Legally thwarting FBI surveillance of libraries and ISPs

Steve Schear s.schear at
Wed Oct 26 08:38:03 PDT 2005

I'm one of those that believes that agrees with Louis Brandice's dissenting 
opinion about the constitutionality of wiretaps.  That they violate the 
privacy of those parties who call or are called by the party being wiretapped.

I have written on this in 2002/2003. There seem to be at least two legal 
ways to both obey court orders and also allow the monitored parties a way 
to learn of the activity.

1 - The basic notion is for the University/ISP/library to allow all its 
premises to be bugged.  Every room (except maybe the restroom) by its 
clients (or their proxies).  All communication could be monitored and the 
ISP would have no control.  My understanding of court orders is that they 
must be served on the ISP at its business address.  Once the order is 
opened or discussed by the designated employee who receives the data all 
its clients would know in short order.  The employees and management will 
not have been responsible because they have not taken any affirmative 
actions to allow the information to escape their custody.   They will have 
protected the info with the same diligence they show their own data. ;-)

2 - Alternatively, the organization implements a policy of replying 
positively to all inquiries if asked by a patron/student the when their 
account is free of such court orders.  If a request does come in then the 
db admin can either: fail to respond (monitoring implied), tell them they 
are being monitored (violating the law) or lie and say they are not even if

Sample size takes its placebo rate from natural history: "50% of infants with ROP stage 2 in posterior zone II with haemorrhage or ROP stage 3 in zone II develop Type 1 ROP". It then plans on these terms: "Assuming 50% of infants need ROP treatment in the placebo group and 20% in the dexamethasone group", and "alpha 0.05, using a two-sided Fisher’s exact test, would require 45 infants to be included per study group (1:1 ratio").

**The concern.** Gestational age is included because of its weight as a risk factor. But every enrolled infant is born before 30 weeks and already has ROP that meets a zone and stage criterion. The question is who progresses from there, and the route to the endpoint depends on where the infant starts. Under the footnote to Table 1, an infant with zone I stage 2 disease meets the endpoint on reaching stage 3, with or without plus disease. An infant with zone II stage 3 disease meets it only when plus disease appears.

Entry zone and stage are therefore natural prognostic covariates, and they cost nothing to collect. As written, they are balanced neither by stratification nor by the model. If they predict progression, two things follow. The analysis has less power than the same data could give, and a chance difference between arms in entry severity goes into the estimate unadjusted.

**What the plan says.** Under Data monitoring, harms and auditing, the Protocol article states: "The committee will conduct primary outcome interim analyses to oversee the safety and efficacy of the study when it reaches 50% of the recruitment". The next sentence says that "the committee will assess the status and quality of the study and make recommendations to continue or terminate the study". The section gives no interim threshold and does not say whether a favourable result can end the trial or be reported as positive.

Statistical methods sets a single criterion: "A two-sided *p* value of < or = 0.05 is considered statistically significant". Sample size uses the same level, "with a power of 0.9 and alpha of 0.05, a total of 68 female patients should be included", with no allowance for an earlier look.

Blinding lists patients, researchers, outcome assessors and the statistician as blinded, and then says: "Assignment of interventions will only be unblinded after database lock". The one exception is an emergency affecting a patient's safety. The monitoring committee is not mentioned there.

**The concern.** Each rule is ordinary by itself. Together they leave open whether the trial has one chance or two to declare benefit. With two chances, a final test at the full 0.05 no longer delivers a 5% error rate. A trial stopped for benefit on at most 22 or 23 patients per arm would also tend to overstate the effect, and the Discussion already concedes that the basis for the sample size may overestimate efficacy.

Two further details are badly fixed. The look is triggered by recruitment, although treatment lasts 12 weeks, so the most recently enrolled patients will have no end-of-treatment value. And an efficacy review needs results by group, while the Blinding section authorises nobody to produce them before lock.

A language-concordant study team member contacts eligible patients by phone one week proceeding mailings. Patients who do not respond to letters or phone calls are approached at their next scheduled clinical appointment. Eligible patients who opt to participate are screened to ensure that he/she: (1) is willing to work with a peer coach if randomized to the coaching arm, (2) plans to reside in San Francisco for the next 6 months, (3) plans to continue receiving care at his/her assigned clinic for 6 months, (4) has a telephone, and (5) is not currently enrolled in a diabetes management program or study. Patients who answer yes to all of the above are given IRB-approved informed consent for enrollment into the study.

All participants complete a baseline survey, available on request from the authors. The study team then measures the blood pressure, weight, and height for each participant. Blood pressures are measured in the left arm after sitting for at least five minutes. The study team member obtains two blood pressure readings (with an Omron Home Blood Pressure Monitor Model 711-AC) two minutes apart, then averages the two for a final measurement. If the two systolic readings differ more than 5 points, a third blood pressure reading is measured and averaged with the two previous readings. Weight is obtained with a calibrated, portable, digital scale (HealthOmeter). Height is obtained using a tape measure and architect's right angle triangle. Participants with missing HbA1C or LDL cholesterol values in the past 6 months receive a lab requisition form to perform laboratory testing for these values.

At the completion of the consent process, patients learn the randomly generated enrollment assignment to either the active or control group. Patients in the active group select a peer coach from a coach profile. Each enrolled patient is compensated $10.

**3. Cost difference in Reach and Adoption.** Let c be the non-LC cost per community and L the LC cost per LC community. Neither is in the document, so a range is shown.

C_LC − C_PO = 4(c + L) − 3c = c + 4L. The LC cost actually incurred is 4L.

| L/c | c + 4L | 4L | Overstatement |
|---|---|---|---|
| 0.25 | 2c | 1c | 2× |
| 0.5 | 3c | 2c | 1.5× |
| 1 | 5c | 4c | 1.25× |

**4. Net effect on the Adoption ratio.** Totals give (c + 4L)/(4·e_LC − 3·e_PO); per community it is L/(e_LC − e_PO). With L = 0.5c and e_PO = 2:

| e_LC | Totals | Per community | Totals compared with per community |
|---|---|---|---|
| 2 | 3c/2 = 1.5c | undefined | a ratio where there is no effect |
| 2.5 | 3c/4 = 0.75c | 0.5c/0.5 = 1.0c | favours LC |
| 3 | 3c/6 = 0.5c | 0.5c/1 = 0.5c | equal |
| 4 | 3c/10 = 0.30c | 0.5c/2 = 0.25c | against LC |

they are.  They can charge a fee for this service and use it as a new 
revenue source.

Looks like at least one library is trying a variation the method I suggested...

"The Patriot Act also prohibits libraries and others from notifying patrons 
and others that an investigation is ongoing. At least one library has tried 
a solution to "beat the system" by regularly informing the board of 
directors that there are no investigations. If the director does not notify 
the Board that there are no investigations, it can serve as a clue that 
something may be happening. "

Can the Feds require a librarian to lie to a customer who inquires whether 
their library usage is being monitored?

3 - For libraries another is available.  Libraries routinely assess overdue 
fines and thus most have a cash register at the checkout desk.  If they 
allow patrons to remove books without showing ID and charge them, as a 
refundable deposit, the full replacement value in cash, then no records 
need be created which can be turned over to law enforcement.  A receipt 
might be provided to the patron showing them the last day they may return 
the book without forfeiting the deposit.  They can charge a fee for this 
service and use it as a new revenue source.


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